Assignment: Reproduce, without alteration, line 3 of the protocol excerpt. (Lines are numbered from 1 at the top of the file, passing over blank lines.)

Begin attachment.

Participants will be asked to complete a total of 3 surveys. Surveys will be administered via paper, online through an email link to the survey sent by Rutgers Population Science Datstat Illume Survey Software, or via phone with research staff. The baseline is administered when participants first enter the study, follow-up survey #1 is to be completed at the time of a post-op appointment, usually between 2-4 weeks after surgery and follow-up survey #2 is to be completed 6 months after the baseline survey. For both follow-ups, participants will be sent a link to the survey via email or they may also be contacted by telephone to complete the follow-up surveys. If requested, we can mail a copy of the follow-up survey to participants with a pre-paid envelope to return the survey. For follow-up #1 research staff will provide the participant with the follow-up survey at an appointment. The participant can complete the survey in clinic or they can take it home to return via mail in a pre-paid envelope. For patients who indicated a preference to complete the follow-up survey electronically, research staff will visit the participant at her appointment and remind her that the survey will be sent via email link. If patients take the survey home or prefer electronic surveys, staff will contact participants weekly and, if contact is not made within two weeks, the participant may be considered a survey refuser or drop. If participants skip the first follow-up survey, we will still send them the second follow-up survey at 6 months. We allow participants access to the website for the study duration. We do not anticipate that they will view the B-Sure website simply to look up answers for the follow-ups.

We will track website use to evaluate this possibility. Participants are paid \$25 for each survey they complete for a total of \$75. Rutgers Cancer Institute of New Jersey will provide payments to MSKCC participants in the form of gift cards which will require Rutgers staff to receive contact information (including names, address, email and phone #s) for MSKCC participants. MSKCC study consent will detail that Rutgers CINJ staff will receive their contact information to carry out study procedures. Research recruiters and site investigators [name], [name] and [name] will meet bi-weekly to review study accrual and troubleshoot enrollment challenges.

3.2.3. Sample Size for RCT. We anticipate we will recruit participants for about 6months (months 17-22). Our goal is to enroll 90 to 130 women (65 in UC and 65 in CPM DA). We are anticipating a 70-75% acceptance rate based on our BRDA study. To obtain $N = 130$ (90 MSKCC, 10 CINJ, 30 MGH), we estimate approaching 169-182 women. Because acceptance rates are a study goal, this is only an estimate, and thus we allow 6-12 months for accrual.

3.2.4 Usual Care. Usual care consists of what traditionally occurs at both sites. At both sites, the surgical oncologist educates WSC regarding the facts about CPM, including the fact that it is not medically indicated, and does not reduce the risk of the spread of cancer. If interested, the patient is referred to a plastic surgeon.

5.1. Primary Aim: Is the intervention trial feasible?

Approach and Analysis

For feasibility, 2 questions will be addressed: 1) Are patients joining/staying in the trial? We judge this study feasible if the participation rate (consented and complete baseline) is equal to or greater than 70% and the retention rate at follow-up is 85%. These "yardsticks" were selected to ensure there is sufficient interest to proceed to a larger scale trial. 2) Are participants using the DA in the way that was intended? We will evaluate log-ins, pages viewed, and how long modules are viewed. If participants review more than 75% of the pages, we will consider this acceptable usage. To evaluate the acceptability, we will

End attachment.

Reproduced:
3.2.3. Sample Size for RCT. We anticipate we will recruit participants for about 6months (months 17-22). Our goal is to enroll 90 to 130 women (65 in UC and 65 in CPM DA). We are anticipating a 70-75% acceptance rate based on our BRDA study. To obtain $N = 130$ (90 MSKCC, 10 CINJ, 30 MGH), we estimate approaching 169-182 women. Because acceptance rates are a study goal, this is only an estimate, and thus we allow 6-12 months for accrual.